Personally, I have noticed that cross training helps a lot in improving endurance, stamina, and just a person’s overall fitness. It also adds variety into your workout. And if you are not much of a runner, mixing it up makes things fun. 🙂

| What makes a good training schedule

A typical running schedule must consist of easy runs, speed work like intervals, fartleks, tempo runs, a cross training day, and long run day, and a day of rest. Here’s what each of these are –

1. Easy Runs

During easy runs you should not be pushing your body in any manner. As the name suggests, it should be easy. Make sure you are breathing in a rhythm. Here’s what I follow during my easy run, 3-3, or 3-2. This means inhale for 3 steps, exhale for 3 steps, or inhale for 3 steps, and exhale for 2 steps.

You should also be able to speak a full sentence without breaking, or gasping for breath. If you use a Heart Rate Monitor, the beats per minute should not go beyond 60% of your maximum heart rate.

One of the simplest methods to measure your maximum heart rate is to subtract your age from 220. For example, if your age is 35, subtract it from 220 and you will get 185 BPM as your maximum heart rate. Although this is not the perfect way to measure the heart rate, you can be sure that your maximum heart rate lies around more or less that derived figure.

2. Intervals

Intervals are a form of speed workouts wherein you run a set distance (say 400 meters) as fast as you can, for a specific number of times (say 6 times). The challenge is to decrease the time taken to cover 400 meters in each repetition. 

A good way to begin is to run 400 meters as fast as you can, and then rest for a minute. Repeat this 4 times. Rest time should not be reduced. Rest time of 1 minute should be completely utilized to get your heart rate down.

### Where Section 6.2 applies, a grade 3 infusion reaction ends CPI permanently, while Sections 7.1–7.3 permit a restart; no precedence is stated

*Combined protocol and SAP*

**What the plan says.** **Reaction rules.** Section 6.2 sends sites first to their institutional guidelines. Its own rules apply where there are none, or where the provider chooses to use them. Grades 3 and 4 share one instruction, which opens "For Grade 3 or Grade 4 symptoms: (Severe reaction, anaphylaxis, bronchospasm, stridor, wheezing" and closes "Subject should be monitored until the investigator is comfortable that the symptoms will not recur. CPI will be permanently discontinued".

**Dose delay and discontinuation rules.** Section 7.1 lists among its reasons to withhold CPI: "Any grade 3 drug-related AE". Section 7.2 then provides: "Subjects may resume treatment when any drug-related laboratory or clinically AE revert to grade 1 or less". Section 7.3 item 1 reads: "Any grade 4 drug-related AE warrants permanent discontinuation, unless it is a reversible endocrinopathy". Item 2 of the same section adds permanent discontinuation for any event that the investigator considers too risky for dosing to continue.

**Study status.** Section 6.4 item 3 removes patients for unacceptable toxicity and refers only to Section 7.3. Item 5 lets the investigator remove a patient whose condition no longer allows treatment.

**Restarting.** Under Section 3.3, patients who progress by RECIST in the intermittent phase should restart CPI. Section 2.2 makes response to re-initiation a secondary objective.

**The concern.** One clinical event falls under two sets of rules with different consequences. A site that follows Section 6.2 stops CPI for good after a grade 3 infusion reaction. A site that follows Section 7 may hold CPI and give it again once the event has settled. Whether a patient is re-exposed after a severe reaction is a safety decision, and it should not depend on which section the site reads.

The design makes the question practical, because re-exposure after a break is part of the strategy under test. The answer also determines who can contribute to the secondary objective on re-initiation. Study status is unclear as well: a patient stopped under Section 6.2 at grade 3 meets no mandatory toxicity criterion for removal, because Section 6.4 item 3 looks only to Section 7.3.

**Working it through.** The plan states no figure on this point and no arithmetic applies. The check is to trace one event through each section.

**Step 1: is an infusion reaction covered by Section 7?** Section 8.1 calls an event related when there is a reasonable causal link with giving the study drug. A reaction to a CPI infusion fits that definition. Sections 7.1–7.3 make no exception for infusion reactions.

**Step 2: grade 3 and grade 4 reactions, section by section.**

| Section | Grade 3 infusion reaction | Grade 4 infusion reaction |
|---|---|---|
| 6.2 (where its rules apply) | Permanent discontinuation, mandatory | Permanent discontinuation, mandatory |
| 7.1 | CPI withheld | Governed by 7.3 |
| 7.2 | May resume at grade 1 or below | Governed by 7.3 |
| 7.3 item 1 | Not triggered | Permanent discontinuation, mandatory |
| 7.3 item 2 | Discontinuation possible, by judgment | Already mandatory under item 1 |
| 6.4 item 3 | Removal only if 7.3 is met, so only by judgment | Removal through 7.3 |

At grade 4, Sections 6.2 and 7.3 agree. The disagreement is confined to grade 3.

3. Fartleks

These are similar to intervals, and are a form of speed workout. Instead of resting for 1 minute between each interval, you do an easy run/jog for a specific distance.

You begin by setting a distance. For example, if you are doing a 5 km run here’s how you can divide your run –

1 km easy run/warm up
1 km of running hard. You must really push yourself.
0.5 km of relaxed slow running. Catch your breath here.
1.5 km of running hard again. You will feel the burn. Keep pushing.
Finish up by doing a 1 km easy run again.

Fartleks are a sure-shot way of building endurance and stamina. This helps increase your lactate threshold. Your body will produce less lactic acid while you train hard.

4. Tempo Runs

Tempo runs are a true test of your endurance. In this workout, you run for a relatively longer distance at a faster pace. The challenge is to maintain the pace throughout the run.You should not be running at an all out effort. Instead you should be running at 75% of your maximum effort. Simply put, tempo runs must be comfortably hard. You should be confident that you can run faster, but at the same time, do not get tempted to run slower towards the end. That is the real challenge.

5. Long Runs